TUCSON, Ariz. (AP) -- There is a growing feeling among the Arizona Diamondbacks that a move to the American League next season might be inevitable.
The defending NL West champions will have to be dragged kicking and screaming to the other league, but they know they have no choice if that's what the other owners decide to do.
When Arizona was added to the NL and Tampa Bay joined the American League as expansion teams for the 1998 season, baseball included clauses that allows the teams to be moved to other leagues and divisions after 2000.
''It was a last-minute addition and I didn't like it, but we had no choice,'' Diamondbacks owner Jerry Colangelo said as he watched the team's first full-squad workout Wednesday. ''I wasn't happy at the time and I'm not any happier today.''
Commissioner Bud Selig wants some realignment for 2001, with the emphasis on getting Texas out of the AL West, where the Rangers have to deal with a two-hour time zone difference with the other clubs in the division: Seattle, Oakland and California.
The plan mentioned most often by owners has Arizona moving to the AL West, Texas to the AL Central, Detroit to the AL East and Tampa Bay to the NL East.
''The announcement that Bud wants to have some partial realignment in 2001, having heard that, I look at the facts,'' Colangelo said. ''Baseball has the right to move two franchises. Hmmm? We're off to a bad start here.''
Owners are likely to meet in April, and realignment could be taken up then. A draft of the 2001 schedule must be given to the players association by July 1.
Last fall, Colangelo gave Selig results of a survey that showed 85 percent of Arizona fans want the team to stay in the National League. Besides, Colangelo has argued from the start that Phoenix fits better in the NL.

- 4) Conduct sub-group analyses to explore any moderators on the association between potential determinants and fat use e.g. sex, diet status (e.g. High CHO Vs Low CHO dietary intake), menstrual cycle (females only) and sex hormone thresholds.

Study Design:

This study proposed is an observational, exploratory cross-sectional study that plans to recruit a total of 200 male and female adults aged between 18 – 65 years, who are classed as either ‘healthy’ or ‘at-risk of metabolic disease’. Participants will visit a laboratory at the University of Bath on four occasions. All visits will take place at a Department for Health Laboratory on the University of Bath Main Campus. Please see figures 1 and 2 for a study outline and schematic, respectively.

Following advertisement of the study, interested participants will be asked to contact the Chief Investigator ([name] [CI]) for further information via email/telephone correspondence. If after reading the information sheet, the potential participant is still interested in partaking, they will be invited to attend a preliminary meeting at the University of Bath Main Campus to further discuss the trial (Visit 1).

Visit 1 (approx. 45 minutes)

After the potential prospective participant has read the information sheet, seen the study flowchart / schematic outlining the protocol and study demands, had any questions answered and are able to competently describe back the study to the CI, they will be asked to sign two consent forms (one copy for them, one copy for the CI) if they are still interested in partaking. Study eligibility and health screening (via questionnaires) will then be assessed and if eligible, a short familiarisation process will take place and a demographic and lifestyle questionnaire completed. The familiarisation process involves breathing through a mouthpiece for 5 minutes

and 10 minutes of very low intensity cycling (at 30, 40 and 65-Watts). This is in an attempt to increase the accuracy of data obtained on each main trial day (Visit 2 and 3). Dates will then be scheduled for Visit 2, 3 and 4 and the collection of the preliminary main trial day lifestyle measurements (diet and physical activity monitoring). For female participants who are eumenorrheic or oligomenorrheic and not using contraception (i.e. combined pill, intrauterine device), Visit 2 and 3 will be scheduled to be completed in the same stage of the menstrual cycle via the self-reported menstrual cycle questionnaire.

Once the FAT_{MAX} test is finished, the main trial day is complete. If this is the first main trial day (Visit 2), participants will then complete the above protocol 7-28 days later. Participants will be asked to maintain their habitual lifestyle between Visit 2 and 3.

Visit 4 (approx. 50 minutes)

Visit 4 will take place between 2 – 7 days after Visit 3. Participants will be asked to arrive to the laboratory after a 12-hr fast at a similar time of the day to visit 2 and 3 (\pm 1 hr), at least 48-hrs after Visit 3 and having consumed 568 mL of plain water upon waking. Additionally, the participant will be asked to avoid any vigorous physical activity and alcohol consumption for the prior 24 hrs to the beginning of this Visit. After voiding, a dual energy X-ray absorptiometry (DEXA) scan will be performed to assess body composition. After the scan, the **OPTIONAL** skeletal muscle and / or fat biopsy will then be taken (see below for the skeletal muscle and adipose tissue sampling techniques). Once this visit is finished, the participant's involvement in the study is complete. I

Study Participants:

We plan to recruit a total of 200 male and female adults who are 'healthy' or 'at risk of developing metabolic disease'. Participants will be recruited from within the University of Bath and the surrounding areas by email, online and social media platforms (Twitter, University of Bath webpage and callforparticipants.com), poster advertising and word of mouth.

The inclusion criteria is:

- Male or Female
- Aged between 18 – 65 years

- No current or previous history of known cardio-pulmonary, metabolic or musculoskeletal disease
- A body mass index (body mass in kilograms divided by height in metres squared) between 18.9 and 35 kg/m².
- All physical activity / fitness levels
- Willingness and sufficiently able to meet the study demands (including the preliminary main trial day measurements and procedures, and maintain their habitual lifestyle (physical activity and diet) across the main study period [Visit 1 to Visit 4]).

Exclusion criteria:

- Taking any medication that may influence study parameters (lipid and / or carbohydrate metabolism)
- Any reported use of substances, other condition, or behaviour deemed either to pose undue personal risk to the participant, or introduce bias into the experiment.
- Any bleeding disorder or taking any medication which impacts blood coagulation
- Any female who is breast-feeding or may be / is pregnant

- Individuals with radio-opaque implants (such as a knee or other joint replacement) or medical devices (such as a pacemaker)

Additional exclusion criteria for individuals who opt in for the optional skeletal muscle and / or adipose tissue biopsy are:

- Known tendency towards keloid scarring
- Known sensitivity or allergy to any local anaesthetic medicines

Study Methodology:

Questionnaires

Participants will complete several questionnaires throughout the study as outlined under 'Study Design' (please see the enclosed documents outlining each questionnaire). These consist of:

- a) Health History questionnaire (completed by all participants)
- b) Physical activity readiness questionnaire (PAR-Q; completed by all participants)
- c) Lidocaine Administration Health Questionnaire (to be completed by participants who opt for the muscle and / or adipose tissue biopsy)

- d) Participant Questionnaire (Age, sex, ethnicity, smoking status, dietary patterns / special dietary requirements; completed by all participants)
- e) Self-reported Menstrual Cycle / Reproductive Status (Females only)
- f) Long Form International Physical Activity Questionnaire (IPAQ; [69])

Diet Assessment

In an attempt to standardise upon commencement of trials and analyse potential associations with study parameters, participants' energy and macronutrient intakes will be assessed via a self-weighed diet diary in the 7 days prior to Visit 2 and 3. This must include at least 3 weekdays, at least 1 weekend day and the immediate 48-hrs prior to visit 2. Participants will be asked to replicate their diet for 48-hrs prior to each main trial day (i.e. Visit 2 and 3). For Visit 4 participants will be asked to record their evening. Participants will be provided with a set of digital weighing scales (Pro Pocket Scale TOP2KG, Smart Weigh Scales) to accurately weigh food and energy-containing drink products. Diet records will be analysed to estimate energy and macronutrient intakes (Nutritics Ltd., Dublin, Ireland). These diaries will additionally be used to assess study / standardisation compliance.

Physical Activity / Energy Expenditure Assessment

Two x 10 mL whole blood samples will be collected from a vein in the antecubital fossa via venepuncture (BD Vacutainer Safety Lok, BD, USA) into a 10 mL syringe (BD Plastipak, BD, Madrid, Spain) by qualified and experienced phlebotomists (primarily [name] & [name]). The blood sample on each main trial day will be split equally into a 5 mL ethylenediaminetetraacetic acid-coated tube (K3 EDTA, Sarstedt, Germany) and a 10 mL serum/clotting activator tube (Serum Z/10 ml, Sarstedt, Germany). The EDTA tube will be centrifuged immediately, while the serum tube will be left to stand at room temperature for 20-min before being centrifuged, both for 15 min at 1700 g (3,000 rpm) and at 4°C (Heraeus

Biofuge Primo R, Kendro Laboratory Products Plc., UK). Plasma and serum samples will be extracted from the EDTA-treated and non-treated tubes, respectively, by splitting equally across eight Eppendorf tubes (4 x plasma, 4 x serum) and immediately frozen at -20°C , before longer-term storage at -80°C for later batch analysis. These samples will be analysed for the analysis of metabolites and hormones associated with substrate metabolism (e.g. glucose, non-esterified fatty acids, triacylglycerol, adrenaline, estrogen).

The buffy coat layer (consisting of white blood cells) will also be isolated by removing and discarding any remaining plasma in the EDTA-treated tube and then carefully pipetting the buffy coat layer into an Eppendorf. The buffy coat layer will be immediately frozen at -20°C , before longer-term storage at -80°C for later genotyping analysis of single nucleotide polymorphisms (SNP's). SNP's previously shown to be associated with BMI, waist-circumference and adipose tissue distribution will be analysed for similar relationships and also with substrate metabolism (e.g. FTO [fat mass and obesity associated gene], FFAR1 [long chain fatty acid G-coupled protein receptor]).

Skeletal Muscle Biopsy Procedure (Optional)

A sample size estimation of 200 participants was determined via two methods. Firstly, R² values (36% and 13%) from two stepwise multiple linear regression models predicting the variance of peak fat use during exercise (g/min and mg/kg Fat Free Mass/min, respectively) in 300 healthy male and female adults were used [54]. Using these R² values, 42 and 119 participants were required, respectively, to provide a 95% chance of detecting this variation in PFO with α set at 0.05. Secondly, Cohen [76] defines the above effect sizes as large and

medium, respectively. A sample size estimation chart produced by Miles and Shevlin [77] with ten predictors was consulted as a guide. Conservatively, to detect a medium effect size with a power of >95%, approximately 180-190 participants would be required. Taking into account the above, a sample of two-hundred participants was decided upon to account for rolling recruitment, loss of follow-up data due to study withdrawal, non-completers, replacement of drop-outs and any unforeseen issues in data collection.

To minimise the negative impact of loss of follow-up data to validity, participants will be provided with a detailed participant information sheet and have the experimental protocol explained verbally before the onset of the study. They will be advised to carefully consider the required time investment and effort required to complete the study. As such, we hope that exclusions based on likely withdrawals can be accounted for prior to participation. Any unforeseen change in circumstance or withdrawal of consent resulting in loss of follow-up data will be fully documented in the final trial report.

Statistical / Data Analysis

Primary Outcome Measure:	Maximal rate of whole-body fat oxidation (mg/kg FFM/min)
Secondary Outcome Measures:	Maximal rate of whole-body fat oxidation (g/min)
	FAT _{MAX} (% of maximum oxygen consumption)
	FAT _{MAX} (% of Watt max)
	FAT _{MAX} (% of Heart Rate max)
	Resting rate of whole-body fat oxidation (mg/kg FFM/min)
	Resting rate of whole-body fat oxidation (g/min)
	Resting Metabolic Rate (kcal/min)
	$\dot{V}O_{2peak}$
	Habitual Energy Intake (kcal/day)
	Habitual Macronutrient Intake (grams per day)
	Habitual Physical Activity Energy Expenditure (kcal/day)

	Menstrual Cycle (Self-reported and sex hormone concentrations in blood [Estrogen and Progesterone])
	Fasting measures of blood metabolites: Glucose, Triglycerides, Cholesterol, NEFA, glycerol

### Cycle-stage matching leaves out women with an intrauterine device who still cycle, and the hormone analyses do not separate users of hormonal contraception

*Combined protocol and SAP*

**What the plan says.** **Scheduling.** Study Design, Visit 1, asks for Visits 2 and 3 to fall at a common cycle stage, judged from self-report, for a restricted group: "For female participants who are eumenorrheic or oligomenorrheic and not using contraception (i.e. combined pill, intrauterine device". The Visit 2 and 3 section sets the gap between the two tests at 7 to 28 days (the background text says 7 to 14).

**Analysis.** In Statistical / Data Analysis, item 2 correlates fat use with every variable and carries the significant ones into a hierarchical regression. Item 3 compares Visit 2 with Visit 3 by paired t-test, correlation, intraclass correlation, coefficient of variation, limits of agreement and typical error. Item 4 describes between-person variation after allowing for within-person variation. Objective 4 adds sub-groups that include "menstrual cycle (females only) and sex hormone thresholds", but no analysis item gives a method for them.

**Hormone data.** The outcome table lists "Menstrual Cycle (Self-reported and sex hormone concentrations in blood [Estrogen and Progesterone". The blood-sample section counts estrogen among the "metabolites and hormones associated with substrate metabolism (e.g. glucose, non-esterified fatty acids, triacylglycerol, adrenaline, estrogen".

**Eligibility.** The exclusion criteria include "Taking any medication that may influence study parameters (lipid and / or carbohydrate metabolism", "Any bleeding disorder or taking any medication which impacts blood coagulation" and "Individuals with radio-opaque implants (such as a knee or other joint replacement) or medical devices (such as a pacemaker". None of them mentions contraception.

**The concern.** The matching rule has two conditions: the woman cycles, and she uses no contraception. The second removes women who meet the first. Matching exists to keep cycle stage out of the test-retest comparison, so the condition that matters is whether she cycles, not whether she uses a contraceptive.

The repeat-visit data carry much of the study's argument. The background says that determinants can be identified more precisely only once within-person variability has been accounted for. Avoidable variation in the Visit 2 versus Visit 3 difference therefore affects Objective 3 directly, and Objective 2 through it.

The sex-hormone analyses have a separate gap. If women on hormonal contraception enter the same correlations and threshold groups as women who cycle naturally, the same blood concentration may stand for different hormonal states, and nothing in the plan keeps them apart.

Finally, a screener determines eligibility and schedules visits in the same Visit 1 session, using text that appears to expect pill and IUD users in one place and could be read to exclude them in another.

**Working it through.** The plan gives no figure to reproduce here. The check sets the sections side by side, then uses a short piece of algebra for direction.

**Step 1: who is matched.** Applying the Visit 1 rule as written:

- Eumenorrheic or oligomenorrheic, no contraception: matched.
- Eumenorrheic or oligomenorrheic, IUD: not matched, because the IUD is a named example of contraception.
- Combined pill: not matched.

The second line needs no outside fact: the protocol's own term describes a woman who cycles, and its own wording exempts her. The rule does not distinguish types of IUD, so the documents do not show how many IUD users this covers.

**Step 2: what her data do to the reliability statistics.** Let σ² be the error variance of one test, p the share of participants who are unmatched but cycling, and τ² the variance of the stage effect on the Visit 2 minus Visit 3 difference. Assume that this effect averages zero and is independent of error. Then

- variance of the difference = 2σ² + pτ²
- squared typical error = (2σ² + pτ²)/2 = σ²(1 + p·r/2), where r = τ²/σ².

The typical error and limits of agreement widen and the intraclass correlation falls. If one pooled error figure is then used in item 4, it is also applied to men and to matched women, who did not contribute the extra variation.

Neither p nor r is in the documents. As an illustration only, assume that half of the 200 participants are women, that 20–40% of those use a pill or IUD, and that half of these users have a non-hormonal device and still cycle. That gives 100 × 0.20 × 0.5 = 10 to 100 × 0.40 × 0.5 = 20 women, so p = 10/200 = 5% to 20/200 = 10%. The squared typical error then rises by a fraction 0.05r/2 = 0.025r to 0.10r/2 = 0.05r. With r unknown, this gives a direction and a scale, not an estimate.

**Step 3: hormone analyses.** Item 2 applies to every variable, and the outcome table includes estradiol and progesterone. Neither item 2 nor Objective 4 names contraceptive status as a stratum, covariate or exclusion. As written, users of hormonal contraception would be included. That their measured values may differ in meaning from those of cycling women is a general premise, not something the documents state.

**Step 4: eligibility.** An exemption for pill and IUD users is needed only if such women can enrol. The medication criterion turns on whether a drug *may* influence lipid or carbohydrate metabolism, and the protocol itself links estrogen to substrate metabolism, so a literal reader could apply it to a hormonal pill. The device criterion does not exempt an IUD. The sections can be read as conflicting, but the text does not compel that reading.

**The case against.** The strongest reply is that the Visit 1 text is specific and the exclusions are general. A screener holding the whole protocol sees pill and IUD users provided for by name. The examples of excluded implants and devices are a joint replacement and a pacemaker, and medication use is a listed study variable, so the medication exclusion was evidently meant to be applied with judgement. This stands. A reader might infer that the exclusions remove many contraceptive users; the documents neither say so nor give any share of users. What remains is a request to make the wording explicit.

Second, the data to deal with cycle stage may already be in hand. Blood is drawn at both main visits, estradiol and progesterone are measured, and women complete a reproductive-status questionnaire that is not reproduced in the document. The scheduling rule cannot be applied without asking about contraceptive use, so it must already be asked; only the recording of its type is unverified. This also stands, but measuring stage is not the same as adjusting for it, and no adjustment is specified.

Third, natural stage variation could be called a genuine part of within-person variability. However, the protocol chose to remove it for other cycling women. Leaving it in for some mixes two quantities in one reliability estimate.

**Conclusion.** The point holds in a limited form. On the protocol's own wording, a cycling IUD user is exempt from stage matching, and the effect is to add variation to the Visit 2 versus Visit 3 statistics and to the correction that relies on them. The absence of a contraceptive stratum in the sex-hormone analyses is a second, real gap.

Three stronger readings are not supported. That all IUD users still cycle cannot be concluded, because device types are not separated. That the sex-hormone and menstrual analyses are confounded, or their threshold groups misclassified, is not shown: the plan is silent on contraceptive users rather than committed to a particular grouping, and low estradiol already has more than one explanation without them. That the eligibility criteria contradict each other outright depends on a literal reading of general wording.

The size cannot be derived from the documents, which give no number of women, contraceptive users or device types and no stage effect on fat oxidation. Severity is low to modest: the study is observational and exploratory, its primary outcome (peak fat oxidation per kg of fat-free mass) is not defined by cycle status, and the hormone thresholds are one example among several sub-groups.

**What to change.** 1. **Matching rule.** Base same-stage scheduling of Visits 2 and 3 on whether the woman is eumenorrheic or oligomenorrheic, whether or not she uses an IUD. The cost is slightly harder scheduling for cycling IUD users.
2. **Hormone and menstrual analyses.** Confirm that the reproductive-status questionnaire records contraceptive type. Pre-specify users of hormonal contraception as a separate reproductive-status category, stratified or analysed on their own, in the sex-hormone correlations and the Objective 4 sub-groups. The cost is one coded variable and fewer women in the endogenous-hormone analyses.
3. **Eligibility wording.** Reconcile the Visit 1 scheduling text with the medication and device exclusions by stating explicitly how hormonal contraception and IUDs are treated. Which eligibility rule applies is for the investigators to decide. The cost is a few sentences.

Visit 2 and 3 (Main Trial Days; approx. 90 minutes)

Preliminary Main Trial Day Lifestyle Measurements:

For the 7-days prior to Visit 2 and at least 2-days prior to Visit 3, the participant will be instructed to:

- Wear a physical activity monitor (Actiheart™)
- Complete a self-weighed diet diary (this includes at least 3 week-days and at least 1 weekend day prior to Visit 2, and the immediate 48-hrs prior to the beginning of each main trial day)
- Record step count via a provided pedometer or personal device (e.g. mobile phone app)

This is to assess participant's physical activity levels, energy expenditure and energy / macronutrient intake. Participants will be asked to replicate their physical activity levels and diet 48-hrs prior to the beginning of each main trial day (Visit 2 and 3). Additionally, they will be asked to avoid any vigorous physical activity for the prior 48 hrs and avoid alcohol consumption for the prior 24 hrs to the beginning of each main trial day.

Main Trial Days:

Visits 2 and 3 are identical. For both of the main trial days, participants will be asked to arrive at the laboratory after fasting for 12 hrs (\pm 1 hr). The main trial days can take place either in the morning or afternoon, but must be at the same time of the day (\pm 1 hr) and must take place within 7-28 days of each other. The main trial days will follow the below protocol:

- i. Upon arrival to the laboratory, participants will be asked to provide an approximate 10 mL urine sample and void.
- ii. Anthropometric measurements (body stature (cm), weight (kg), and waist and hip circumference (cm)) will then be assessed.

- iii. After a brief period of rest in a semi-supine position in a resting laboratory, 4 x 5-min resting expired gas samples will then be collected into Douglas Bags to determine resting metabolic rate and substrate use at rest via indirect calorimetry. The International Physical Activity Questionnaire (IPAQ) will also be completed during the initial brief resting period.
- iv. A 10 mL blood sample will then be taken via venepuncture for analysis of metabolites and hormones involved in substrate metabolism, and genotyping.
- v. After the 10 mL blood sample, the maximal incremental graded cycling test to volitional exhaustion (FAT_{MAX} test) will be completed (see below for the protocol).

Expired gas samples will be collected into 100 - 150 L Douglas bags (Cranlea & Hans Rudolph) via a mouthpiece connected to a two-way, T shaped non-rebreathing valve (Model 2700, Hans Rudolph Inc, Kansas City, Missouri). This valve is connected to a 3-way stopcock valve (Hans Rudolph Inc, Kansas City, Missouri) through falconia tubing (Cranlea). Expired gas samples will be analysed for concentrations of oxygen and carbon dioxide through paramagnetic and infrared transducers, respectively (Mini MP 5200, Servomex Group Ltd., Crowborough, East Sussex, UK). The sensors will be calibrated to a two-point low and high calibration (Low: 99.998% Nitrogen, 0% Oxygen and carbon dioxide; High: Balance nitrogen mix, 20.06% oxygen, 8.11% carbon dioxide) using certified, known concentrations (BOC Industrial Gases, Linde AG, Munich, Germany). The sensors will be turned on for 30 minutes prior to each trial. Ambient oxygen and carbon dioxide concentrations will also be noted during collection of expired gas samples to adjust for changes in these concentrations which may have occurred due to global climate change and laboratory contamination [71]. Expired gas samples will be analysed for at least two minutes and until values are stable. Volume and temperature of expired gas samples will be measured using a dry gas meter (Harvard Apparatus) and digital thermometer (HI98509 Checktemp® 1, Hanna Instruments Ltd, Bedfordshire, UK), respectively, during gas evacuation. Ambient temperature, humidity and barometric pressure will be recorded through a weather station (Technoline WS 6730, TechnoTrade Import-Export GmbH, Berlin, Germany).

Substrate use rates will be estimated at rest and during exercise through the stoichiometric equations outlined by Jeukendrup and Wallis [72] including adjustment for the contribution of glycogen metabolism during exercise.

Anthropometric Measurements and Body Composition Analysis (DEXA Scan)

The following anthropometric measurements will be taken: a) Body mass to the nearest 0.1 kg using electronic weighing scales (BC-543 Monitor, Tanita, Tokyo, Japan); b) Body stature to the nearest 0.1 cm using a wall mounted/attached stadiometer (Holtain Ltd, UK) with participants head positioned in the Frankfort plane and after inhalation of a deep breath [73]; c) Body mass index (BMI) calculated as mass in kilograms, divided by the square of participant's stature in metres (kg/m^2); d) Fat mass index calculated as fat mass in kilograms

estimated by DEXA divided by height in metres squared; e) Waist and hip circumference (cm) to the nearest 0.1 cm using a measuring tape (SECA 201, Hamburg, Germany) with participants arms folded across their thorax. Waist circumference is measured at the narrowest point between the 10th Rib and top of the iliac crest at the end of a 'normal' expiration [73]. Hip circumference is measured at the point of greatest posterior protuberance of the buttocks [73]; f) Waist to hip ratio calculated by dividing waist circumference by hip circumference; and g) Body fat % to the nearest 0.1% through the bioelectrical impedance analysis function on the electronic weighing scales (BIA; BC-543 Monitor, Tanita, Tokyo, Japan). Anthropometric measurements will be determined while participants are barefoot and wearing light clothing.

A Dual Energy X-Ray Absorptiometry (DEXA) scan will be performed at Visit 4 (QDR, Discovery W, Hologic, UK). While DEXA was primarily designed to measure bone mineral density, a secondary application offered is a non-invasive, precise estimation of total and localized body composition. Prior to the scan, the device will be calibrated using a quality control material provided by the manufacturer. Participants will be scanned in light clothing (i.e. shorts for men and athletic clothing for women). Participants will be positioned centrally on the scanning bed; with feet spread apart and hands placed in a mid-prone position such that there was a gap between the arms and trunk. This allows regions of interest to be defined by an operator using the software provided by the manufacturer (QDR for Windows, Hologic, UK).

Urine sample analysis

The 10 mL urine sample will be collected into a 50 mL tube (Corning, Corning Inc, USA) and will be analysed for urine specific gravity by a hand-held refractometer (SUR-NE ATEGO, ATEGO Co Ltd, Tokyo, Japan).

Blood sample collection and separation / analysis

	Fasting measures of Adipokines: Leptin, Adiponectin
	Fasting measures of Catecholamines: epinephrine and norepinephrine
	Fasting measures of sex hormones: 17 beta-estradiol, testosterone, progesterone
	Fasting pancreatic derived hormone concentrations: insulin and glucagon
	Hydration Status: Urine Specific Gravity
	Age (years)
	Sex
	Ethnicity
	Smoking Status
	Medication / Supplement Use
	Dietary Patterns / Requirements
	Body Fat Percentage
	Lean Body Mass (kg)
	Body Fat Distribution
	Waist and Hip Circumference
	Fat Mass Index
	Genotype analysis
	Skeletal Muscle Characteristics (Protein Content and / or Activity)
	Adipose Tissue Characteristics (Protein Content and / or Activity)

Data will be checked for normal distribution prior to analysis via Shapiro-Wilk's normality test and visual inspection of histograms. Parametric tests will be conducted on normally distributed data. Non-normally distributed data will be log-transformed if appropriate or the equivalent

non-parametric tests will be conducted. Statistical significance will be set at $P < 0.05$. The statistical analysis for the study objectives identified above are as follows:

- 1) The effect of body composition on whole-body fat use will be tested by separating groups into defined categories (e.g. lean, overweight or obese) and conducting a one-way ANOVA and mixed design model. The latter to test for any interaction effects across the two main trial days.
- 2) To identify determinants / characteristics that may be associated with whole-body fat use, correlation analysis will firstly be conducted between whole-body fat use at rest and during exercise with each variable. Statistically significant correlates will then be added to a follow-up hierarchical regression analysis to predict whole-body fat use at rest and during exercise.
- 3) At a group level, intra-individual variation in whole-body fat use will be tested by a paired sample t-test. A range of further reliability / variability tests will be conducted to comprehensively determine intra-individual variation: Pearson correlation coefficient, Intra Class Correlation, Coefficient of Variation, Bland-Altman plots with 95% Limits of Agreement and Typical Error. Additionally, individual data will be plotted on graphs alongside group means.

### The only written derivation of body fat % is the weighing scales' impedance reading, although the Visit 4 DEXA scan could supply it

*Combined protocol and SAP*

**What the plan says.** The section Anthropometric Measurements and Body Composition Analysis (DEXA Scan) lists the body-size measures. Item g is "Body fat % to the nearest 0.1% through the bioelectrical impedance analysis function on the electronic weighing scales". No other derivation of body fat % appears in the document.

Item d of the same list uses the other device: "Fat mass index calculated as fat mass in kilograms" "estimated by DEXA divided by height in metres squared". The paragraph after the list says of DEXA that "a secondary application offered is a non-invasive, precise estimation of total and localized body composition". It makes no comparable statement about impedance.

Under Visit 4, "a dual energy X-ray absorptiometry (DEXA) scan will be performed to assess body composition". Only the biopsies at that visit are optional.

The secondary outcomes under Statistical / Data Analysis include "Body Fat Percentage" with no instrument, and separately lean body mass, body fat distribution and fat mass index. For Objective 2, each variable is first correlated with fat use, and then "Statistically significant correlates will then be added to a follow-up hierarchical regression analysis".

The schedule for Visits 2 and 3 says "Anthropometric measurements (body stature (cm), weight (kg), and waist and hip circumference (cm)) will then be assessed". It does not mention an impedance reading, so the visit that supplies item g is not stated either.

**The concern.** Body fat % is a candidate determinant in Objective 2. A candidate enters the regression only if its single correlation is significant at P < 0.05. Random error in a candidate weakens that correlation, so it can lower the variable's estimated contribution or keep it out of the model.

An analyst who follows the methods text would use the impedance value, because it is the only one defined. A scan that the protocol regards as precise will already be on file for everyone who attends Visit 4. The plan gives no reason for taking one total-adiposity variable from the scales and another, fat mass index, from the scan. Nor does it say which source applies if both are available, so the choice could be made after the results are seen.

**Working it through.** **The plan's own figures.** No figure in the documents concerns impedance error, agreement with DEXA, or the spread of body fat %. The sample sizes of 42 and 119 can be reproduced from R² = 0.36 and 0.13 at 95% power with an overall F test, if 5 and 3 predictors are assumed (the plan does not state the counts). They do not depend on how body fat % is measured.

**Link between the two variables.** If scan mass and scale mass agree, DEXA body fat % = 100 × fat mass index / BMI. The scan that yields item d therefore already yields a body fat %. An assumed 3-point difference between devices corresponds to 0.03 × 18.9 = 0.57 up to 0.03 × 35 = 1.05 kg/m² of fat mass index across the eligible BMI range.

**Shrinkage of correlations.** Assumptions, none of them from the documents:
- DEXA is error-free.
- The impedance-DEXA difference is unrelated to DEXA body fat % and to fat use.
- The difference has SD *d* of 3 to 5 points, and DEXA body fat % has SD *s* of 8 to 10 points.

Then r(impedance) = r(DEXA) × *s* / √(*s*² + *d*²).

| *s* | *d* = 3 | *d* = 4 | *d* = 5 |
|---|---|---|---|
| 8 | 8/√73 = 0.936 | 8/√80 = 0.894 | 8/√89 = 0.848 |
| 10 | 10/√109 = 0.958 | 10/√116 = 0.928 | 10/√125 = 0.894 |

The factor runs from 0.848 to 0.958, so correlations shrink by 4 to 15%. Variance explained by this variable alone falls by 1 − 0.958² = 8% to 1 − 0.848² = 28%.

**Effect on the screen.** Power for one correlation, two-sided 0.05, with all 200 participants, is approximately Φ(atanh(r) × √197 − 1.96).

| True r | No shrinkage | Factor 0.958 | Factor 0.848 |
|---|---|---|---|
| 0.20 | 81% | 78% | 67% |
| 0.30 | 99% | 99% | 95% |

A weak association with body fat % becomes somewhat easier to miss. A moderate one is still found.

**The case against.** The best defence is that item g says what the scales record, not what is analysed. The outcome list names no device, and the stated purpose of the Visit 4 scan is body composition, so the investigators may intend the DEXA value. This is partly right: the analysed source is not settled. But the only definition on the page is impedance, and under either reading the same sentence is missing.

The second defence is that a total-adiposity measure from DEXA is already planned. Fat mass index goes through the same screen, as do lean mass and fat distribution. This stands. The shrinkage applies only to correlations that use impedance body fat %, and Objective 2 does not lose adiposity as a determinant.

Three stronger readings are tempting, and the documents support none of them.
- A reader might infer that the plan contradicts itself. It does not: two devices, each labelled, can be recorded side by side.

''Geographically, it was a perfect fit,'' he said. ''It was a tight fit. Look at the proximity between San Francisco, Los Angeles, San Diego, Denver and Phoenix. It was perfect.
''The history was that Phoenix was a National League city. The Giants' Triple-A team was there forever. Dodgers games used to be broadcast into Arizona. Look at the relationship between San Diego and Phoenix, with people traveling back and forth. It's perfect. And Denver and Phoenix have a lot of similarities in terms of size, growth and so forth.''
Arizona will find few allies among other teams in the NL West who resent the team's sudden rise.
'I'd say our success, as quickly as we've had it, may have some impact on opinions,'' Colangelo said. ''Enough said.''
Colangelo hopes Selig will put off a decision until it's determined whether some of the weaker franchises may move. He said such a move could hurt the Diamondbacks financially.
''It seems to me you wait until the smoke settles, you look at the total picture of realignment, then everyone has to be open-minded,'' he said. ''No one is forced to do something they'd rather not.''
Manager Buck Showalter, who has considerable AL experience as manager of the New York Yankees, said the Diamondbacks were developed as a National League franchise, with all the draft picks chosen for the NL style of play.
''I'm preparing a club to play in the National League this year,'' Showalter said. ''If and when someone tells me that we have to prepare a club to play in the American League, there are a number of things that we'll have to approach differently.''
Arizona's Todd Stottlemyre pitched most of his career in the American League with Toronto, Oakland and Texas and would just as soon not go back.
''I love the National League. I love the National League style of play. I don't dislike the American League because it's baseball. It's a great game over there, too. But there are recognizable differences. There's a lot more strategy over here. ... I like the speed of the game. I like the whole thought process of the game. It's so much different than over there.''
Brian Anderson, who pitched for Cleveland in the AL, wants nothing to do with a move back to that league.
''I like National League baseball,'' he said. ''I like pitchers being involved. It's a much better brand of baseball.''
Wherever they are, the Diamondbacks will be tough to beat, general manager Joe Garagiola Jr. said.
''We have taken some care to talk to our fans and see what they think, and they don't think much of the idea,'' Garagiola said. ''But if it happens, it happens. Our job is to go out and be competitive, and we will be.''
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